The general aim of the project is to scrutinize an unexplored - within both sociology and cultural studies - issue of contemporary meanings and functions of monastic entities in selected local communities in West Pomeranian Viovodeship. I introduce a term 'monastic entity' to encapsulate very different roles that today perform both active and dissolved monasteries, and to transcend a definition - and, hence, a research scope - of a monastery as a house for persons under religious vows. Hence, a scrutiny of a monastic entity is to be framed in following concepts and referring to following problems: a field of a culture, cultural capital distribution and construction (Pierre Bourdieu 1985, 2008), a collective memory (Maurice Halbwachs 1950, 1969, Jan Assmann 2009, Aleida Assmann 2009, Andrzej Szpoński 1996, 1996a) and a local community (Joanna Kurczewska 2006).

    Introductory research on a place of dissolved monasteries in local collective memories (Jewdokimow, Markowska 2012) and media inquiry shows that monastic entities perform locally very different functions. Hence, proposed research topic - meanings and functions of monastic entities in selected local communities - expects intensive scrutiny. Moreover, Michel Foucault (1993) and Max Weber (1984) treated a monastery as a relevant source of the modernity. Consequently, the study of monastic entities offers insights into the very 'nature' of the modernity (for instance, process of secularization) on Polish and broader levels.

    The study is to be conducted in West Pomeranian Voivodeship due to characteristic context of monastic entities functioning after World War II and contemporary. On the one hand, a number of monastic entities on these terrains are a part of European Cistercian Route which imposes a broader frame for their meanings and functions, on the other - these monastic entities after World War II and contemporary have been relevant spots of local cultures and local collective memory formations.
    David E. Mutchler · The Catholic University of America
    might want to read Erving Goffman's classic, Asylums, study of "total institutions"
  • Bill Johnson added an answer:
    Is it theoretical bankruptcy to use the “secular state” as a straw man to develop sociological theory in an age of faith-based initiatives?
    Perhaps there was a time when social theorists could legitimately hold the U.S. up as the model secular state in that it maintained a wall of separation between church and state. However, starting with “Charitable Choice” in the Clinton Administration, the federal government has been courting the religious sector as the ideal beneficiary of its decision to outsource social services delivery to society’s downtrodden and marginalized populations. Indeed, from the second Bush Administration right through to the present second Obama term, there has been a White House Office of Faith-Based Initiatives to encourage the religious sector to bid on federal third-party contracts for social services delivery. It was then-Senator John Ashcroft (during the Clinton Administration) who convinced Congress in connection with welfare reform that the churches had more credibility with the hard-core welfare dependent population than did government social services offices, thus launching Charitable Choice and progeny. A visit to the current Administration’s Faith-Based Initiatives website reveals the thinking:

    “The White House Office of Faith-based and Neighborhood Partnerships within the Domestic Policy Council works to form partnerships between the Federal Government and faith-based and neighborhood organizations to more effectively serve Americans in need.” http://www.whitehouse.gov/administration/eop/ofbnp.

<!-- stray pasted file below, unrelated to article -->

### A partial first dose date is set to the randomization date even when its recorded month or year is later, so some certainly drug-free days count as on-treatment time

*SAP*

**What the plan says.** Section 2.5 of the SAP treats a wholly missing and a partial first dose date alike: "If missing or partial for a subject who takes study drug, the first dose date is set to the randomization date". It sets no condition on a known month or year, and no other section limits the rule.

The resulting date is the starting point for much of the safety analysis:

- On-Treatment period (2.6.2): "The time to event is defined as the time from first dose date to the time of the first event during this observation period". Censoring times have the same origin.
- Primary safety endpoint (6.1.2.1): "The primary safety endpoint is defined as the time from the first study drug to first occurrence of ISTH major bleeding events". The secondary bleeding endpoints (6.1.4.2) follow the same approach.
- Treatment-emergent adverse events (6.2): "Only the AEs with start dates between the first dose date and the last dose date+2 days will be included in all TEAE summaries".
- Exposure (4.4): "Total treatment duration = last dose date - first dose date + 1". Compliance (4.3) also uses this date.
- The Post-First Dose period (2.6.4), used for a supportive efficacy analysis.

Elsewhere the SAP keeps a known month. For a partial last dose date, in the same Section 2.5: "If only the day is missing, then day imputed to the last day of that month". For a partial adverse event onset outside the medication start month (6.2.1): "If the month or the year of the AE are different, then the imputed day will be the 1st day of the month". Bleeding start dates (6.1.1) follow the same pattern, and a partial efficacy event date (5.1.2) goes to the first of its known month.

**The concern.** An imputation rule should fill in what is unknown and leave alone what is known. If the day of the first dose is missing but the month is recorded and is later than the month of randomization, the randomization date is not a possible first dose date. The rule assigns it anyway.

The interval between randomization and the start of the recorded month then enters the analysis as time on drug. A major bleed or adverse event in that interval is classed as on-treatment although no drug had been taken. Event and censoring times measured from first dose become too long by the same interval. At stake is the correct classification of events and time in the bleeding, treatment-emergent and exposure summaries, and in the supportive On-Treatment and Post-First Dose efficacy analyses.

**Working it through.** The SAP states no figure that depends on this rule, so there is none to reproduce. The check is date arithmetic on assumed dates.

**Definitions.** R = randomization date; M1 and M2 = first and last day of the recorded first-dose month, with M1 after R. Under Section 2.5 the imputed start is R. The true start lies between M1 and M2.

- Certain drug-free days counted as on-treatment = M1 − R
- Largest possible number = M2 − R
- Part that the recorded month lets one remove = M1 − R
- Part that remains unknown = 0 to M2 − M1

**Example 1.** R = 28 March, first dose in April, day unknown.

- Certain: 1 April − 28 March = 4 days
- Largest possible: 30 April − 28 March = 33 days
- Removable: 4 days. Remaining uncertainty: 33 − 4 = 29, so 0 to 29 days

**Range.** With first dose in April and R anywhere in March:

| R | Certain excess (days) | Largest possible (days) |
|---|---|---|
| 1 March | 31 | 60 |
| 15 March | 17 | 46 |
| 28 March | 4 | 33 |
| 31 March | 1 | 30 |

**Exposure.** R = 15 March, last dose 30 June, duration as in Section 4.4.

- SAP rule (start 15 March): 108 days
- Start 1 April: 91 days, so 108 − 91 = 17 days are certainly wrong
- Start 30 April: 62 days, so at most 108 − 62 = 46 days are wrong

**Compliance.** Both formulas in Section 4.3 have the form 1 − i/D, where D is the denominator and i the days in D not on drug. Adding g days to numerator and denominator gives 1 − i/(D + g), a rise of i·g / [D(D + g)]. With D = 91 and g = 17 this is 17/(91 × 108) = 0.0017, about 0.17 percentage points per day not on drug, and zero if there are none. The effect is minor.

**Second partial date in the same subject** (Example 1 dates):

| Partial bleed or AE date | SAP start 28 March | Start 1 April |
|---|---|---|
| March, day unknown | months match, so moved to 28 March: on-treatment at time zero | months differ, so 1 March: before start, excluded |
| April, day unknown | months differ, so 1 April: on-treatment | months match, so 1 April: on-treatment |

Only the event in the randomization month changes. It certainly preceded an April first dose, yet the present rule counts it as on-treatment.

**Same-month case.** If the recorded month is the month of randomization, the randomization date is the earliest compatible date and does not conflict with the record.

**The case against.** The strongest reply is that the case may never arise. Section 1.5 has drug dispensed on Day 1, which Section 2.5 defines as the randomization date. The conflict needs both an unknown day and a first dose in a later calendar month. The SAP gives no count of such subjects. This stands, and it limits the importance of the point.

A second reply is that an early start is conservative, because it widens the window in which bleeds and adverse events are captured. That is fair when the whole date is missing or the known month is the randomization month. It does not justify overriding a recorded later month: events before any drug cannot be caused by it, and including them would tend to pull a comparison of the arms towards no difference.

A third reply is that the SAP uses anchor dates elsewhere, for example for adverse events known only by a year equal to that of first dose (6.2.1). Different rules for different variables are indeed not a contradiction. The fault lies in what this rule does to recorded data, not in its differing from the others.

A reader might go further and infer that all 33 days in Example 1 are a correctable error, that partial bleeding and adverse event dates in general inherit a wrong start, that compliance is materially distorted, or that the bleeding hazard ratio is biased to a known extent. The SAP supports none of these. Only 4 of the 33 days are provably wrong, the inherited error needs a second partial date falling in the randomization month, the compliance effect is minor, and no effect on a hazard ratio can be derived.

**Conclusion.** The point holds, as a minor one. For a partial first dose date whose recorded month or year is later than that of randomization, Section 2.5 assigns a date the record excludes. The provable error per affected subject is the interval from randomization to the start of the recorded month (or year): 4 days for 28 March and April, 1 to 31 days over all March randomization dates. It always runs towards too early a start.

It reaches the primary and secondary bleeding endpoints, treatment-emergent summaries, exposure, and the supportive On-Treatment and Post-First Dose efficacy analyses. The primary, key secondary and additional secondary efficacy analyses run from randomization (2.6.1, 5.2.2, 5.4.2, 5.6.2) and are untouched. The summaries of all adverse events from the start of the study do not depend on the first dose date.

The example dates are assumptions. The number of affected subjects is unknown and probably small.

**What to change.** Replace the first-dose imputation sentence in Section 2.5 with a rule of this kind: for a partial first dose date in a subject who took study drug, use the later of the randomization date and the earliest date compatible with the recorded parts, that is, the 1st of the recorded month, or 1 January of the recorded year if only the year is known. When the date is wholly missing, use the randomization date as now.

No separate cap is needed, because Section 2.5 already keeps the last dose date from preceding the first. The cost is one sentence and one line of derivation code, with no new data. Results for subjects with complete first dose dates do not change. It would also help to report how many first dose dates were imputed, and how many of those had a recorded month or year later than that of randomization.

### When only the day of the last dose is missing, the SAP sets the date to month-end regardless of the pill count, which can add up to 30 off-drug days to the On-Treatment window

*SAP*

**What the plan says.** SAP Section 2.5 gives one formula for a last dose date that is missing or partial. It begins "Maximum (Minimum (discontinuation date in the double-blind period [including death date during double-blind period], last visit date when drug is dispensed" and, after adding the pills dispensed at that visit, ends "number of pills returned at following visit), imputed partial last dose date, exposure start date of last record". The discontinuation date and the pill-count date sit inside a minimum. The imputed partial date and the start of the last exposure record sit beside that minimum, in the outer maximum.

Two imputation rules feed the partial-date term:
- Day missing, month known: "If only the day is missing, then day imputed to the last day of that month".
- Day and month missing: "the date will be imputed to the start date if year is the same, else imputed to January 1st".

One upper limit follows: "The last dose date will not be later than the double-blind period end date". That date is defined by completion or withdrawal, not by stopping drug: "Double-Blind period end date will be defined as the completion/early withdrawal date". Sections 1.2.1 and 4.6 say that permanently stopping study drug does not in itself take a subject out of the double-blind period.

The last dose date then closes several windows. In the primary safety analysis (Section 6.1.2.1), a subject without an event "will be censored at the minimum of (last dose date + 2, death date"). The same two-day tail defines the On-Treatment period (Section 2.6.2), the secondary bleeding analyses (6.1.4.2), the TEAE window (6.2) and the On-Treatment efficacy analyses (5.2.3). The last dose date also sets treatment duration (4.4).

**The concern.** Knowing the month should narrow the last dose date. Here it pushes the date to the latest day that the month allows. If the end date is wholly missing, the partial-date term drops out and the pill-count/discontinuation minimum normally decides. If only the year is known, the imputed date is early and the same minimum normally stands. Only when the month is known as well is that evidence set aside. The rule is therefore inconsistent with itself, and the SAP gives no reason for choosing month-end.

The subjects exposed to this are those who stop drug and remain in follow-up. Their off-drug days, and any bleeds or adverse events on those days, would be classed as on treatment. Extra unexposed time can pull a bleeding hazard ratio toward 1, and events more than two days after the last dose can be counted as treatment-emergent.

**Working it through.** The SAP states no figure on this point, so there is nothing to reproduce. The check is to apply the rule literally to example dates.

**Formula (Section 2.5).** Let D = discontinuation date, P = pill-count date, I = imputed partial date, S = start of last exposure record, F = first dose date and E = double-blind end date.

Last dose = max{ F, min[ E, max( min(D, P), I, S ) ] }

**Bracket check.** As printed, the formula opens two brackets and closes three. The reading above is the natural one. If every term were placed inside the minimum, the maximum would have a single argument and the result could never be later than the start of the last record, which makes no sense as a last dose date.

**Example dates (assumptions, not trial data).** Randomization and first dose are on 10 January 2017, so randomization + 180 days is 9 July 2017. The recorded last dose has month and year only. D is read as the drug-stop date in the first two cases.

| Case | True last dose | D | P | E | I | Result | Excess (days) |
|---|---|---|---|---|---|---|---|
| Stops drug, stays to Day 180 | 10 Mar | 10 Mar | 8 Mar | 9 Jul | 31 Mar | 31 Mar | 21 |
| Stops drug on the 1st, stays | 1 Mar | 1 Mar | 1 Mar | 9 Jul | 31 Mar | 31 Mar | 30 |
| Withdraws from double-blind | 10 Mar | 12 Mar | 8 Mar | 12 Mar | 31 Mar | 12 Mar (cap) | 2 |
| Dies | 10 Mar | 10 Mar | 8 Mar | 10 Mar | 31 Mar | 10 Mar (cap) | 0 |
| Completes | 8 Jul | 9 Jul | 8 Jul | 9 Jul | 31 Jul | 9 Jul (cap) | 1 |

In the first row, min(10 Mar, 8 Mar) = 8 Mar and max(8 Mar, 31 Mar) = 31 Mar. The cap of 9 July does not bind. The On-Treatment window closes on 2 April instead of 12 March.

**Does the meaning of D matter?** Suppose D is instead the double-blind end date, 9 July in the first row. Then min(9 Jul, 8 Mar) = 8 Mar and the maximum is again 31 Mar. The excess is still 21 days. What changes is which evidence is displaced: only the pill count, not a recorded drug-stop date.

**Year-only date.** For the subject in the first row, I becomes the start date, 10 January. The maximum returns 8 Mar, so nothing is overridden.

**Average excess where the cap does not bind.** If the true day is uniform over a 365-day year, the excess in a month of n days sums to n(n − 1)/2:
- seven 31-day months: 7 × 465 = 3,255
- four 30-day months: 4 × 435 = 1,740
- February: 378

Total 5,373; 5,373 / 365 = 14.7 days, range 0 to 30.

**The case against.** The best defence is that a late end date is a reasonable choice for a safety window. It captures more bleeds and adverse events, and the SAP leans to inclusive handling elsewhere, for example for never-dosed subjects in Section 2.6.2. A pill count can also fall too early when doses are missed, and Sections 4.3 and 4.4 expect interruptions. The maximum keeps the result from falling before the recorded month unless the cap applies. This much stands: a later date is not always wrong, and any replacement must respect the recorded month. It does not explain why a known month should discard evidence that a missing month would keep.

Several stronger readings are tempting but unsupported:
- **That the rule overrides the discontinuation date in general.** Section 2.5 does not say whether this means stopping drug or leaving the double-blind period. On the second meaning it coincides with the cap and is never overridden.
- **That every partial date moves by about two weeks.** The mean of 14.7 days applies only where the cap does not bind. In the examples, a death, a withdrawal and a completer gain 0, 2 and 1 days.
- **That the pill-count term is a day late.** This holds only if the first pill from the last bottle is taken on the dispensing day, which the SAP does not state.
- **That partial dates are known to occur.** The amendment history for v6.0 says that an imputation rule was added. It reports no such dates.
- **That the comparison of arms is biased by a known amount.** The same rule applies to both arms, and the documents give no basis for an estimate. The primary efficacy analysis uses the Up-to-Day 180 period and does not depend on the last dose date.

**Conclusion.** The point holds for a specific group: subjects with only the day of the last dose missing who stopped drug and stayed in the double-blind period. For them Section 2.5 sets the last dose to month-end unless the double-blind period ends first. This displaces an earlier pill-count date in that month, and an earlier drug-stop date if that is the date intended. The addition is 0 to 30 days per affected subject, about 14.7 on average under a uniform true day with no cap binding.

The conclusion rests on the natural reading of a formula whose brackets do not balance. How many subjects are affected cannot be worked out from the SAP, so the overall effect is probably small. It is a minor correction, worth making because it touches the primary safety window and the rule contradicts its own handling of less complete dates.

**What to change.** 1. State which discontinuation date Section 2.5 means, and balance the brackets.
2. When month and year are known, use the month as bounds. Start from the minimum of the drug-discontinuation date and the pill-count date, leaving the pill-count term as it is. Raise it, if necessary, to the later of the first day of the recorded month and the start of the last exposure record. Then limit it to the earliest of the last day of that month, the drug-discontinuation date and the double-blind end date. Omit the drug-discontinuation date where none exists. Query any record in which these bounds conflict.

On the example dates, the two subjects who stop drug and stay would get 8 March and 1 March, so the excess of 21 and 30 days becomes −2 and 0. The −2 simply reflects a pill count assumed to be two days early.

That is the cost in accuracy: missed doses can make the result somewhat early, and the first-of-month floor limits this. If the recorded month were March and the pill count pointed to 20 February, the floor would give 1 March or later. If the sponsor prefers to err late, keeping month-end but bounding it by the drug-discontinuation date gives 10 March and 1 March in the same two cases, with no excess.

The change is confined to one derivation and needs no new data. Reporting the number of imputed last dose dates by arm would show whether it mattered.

And, now Europe is jumping on the faith-based initiatives bandwagon. (Sociologists who define Modernity as starting with the Enlightenment are -like Secular theorists - facing theoretical impoverishment.) Next month I will attend a consultative workshop in Sarajevo ("Faith-Based Participation in Civil Societies") in which the CFP started out with, “Contrary to some expectations, on-going secularization in European societies has not led to a disappearance of religion.”

    I rely on Secularism Theory with this paper and at least 3 others on my RG homepage. I am beginning to think this may actually be an ethical dilemma that I must confront. Is it unethical to theorize from a foil that has no basis in reality?
    Bill Johnson · Husson University
    Gwen,
    Perhaps this question is simplistic, but here goes: It seems to me that the sorts of faith-based undertakings initiated by our government with which I am familiar haven't got anything to do with faith itself. They are rather calls for religious organizations to get involved with some of the social relief work which our government seems to be unable to financially underwrite these days. My familiarity with the UK (that is the European country with which I am most familiar) would tend to suggest that the Brits are also hard-pressed to underwrite all their social relief programs.

    If this is what is happening in the US, does that violate the prohibition of starting a State religion, or impeding the free exercise of religion? Is it possible that the lack of funds for doing works of social justice or social relief is forcing the government to seek help of this sort from the religious sector? Most faiths do have an emphasis on humanitarian good works. Most soup kitchens seem to get started by faith-based organizations. Is collaborative work to address these sorts of concerns really a violation of the First Amendment?

    If I am way off base as to what is motivating this alliance please tell me, but I don't think I would be uncomfortable with the government working in concert with religious groups to address these sorts of needs, as long as there is no government promotion of a particular faith or church. Is there some aspect of this argument/concern which I am still failing to understand? You don't seem to be a reactionary type of a person, so I am guessing that there is a dimension of this matter of which I don't have an accurate perception. I am still unclear on where there is a straw man portrayal going on in all of this.
  • Eshah a. wahab added an answer:
    Which theory of religion and ritual is fitted to describe syncretism (combination between two elements) among minority communities?
    Theory of religion and ritual according to post-modernism is not fitted to explain syncretism because post modernism is about rejecting the past. But, this minority community (the Bajau) is keeping the traditional rituals along with their belief (Islam).
    Eshah a. wahab · University of Malaya
    Thank you very much . I will check it up..
  • Anirudh Kumar Satsangi added an answer:
    What common features between Sayings of Jesus (Q) and other religions? Will return
    Q is earliest Christian writing (Sayings of Jesus)
  • Emmanuel Buganga asked a question:
    How Organization of the Islamic Conference (OIC) using Islam to Islamize the world?
    The question needs to explore various methods specifically used by OIC to islamize the world. Some considers the organization being political, others religious and others socio-economic. If it is religious based, how?
  • Jacques Sap asked a question:
    missiologie
    les villes africaines connaissent une croissance démographique sans pareille, accompagnée de la pauvreté et des problèmes socio professionels. cette situation est devenue un enjeu missiologique important.
    quelle approche proposez vous pour les missions.

About Sociology of Religion

To this group all researchers are welcome who work in the field of sociology of Religion, be it theoretically or empirical, be it with qualitative or quantitative methods.